US2992604 *Jun 9, 1958Jul 18, 1961TrotmanForced air under body ventilating device
US3000193 *Feb 21, 1958Sep 19, 1961Hupp CorpAir conditioning evaporators
US3097505 *Feb 10, 1961Jul 16, 1963Correct Air CorpAir conditioner for industrial control quarters
US3136577 *Aug 2, 1961Jun 9, 1964Dorothy S ClarkSeat temperature regulator
US3738702 *Mar 15, 1972Jun 12, 1973Gen Motors CorpMeans for cooling and heating a seat structure
US3897835 *Feb 21, 1974Aug 5, 1975Frederick Leonard LPile driver drive cap
US4002108 *Aug 27, 1975Jan 11, 1977Mordeki DroriVentilated back-seat rest particularly for automotive vehicles
US4060276 *Nov 22, 1976Nov 29, 1977Lindsay Robert ACooling seat
US4712832 *Jun 24, 1986Dec 15, 1987Adriano AntoliniCover, particularly for vehicle seats
US4966145 *Sep 1, 1989Oct 30, 1990Agency Of Industrial Science & TechnologyAutomatic body temperature adjuster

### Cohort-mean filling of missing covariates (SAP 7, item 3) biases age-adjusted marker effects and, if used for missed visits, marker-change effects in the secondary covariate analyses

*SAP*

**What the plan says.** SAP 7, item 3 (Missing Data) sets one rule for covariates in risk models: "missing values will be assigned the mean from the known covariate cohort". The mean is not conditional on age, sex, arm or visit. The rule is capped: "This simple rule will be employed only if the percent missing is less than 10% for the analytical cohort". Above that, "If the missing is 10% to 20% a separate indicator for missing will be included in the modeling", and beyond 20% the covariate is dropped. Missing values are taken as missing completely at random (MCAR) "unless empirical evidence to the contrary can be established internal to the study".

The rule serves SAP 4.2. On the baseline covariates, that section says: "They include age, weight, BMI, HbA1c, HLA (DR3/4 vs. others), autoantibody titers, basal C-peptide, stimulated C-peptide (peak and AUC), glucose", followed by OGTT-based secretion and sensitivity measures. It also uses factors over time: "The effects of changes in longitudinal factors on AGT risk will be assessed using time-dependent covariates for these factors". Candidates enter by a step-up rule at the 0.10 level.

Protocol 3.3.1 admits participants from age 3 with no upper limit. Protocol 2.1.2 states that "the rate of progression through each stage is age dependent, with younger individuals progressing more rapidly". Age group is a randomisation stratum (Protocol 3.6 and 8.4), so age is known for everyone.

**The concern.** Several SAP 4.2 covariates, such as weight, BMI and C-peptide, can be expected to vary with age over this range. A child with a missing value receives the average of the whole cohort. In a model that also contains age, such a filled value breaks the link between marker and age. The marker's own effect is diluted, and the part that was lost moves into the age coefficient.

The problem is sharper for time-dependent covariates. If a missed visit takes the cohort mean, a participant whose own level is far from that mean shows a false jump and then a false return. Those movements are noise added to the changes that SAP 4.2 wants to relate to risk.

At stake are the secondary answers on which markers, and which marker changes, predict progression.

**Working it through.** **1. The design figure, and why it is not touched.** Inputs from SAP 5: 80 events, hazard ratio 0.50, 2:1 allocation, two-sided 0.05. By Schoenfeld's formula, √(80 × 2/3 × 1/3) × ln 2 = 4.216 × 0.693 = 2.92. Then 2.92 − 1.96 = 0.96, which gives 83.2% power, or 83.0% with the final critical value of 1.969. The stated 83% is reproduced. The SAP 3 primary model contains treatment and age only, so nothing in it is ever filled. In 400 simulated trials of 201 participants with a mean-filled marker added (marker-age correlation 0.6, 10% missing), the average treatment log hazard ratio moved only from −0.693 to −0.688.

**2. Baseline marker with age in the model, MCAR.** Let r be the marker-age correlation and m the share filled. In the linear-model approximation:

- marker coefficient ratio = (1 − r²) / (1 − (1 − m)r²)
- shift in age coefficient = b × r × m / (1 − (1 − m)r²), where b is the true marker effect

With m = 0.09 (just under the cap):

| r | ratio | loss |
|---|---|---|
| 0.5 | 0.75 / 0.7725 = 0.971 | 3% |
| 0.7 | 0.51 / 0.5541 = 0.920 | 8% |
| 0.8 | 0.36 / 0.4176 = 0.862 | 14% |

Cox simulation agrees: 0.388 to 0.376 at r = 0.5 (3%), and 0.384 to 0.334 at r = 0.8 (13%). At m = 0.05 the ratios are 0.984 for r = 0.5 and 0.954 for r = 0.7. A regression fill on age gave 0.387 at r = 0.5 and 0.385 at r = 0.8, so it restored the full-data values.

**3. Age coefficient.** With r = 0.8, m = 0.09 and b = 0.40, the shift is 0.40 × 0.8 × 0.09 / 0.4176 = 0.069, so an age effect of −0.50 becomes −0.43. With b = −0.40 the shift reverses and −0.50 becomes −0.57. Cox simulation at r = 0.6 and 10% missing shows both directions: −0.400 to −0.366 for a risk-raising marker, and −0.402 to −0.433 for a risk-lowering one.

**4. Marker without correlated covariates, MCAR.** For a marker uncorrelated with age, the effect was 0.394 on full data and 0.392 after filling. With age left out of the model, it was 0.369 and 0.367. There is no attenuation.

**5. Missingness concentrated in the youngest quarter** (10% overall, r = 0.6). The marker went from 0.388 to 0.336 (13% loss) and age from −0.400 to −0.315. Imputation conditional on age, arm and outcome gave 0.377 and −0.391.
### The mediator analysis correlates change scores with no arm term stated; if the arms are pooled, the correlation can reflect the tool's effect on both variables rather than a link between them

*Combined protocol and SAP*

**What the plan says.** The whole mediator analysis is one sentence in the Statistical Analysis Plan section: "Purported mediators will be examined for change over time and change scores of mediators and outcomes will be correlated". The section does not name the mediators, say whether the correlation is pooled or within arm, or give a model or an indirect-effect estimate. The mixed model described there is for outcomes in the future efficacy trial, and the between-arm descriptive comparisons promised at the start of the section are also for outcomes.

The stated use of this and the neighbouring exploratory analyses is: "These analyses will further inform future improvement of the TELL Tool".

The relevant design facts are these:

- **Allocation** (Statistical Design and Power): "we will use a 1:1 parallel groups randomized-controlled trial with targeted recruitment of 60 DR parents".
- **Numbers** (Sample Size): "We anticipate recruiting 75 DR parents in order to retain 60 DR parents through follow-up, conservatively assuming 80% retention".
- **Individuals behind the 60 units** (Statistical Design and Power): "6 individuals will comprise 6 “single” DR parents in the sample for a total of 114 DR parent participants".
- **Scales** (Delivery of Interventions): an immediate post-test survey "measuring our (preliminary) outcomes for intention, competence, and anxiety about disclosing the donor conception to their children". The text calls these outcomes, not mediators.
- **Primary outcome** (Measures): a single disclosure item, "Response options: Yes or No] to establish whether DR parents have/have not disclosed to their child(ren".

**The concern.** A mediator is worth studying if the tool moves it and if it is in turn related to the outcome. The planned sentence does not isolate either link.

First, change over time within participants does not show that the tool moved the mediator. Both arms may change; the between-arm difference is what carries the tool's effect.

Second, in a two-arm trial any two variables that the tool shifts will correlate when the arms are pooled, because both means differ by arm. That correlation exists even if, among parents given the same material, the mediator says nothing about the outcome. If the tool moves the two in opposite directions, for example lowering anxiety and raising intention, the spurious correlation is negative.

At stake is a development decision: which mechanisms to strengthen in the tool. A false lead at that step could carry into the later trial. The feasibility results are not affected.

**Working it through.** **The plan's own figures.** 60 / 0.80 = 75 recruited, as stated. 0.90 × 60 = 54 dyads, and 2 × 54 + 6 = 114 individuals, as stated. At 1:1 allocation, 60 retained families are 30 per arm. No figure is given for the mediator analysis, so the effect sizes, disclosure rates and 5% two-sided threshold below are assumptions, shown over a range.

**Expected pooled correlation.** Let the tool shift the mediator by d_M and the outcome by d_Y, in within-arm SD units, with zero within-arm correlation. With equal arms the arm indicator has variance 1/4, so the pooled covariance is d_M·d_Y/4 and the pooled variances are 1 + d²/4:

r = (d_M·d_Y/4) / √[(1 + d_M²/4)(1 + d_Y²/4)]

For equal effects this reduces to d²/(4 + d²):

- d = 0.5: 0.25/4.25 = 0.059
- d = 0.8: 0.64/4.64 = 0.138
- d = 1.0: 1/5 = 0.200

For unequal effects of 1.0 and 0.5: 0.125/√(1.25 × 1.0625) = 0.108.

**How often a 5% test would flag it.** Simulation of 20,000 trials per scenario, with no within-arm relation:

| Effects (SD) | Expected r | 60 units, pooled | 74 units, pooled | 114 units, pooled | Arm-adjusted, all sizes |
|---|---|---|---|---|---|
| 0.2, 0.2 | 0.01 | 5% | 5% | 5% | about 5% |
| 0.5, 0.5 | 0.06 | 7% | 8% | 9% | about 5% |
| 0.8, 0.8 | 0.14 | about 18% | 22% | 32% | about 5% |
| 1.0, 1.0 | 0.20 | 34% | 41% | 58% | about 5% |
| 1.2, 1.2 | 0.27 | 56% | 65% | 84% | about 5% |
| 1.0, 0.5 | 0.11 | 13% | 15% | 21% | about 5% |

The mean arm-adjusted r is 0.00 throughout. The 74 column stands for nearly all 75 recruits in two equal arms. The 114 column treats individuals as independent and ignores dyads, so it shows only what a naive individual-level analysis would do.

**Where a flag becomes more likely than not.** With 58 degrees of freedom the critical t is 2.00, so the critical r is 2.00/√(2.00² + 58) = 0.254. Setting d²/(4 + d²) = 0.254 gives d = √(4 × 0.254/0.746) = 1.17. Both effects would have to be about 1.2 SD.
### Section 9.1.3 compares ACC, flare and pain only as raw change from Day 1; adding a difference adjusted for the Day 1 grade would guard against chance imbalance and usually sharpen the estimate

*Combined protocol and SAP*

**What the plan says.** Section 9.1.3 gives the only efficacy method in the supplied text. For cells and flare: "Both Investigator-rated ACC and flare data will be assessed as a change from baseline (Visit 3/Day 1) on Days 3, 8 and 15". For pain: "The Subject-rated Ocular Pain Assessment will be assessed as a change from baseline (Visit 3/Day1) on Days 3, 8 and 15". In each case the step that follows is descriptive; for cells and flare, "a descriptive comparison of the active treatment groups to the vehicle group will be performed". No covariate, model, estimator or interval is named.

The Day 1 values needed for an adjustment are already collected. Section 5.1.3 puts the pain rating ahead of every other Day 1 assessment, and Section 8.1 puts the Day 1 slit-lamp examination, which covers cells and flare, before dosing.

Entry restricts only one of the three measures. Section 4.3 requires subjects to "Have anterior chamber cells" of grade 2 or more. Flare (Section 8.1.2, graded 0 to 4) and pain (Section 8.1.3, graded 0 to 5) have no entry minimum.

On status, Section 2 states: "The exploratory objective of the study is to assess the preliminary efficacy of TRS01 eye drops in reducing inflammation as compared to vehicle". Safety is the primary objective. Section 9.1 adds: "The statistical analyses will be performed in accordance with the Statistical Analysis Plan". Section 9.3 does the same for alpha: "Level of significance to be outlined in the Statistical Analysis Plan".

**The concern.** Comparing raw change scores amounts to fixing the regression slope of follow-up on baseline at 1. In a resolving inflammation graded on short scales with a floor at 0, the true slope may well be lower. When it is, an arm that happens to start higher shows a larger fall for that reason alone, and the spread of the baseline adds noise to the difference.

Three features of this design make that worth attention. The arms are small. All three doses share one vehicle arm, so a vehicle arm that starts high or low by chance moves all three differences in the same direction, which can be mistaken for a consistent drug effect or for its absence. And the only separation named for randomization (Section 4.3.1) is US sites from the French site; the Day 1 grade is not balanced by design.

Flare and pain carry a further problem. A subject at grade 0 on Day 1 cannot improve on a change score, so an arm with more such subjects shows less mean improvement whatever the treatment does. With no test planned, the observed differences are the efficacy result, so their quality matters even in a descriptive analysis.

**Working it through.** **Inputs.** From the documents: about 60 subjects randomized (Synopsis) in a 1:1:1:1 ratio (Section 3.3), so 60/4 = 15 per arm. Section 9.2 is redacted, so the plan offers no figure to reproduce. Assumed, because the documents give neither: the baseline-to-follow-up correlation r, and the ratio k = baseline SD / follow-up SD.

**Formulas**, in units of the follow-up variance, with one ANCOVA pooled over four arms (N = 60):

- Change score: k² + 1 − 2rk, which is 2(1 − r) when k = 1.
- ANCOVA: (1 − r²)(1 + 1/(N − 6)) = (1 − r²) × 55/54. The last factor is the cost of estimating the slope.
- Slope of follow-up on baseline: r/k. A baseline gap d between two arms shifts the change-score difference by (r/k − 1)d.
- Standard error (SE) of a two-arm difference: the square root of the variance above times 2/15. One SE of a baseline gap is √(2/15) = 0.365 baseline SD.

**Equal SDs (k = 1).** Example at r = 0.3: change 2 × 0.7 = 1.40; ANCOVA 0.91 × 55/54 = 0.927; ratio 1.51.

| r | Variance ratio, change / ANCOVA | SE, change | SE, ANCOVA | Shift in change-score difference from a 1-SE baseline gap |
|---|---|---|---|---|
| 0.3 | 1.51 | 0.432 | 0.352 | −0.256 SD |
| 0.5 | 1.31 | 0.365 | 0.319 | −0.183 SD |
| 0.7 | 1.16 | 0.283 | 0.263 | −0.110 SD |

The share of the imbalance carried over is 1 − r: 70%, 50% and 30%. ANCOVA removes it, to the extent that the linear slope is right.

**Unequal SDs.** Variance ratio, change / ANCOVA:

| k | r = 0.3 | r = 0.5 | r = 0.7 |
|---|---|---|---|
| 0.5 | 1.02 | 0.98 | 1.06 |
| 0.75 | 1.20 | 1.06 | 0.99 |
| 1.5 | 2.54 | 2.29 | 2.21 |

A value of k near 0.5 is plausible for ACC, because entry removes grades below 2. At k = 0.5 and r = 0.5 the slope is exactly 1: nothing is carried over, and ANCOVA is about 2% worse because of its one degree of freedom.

US5002336 *Oct 18, 1989Mar 26, 1991Steve FeherSelectively cooled or heated seat and backrest construction
US5138851 *Dec 14, 1990Aug 18, 1992Golden Empire Trading Co., Inc.Active seat cooling system
US5354117 *Jun 14, 1993Oct 11, 1994Danielson Terri MVehicular seat construction
US5715695 *Aug 27, 1996Feb 10, 1998Lord; Kevin F.Air conditioned seat
US6311764 *Oct 11, 1996Nov 6, 2001Carrier CorporationCeiling cooling or heating apparatus
US6769476 *Sep 19, 2001Aug 3, 2004Carrier CorporationCeiling cooling or heating apparatus
US6840576May 27, 2003Jan 11, 2005Johnson Controls Technology CompanyVentilated seat
US6869140Sep 11, 2003Mar 22, 2005Johnson Controls Technology CompanyVentilated seat
US7108319Jul 27, 2002Sep 19, 2006Johnson Controls GmbhAir conditioned cushion part for a vehicle seat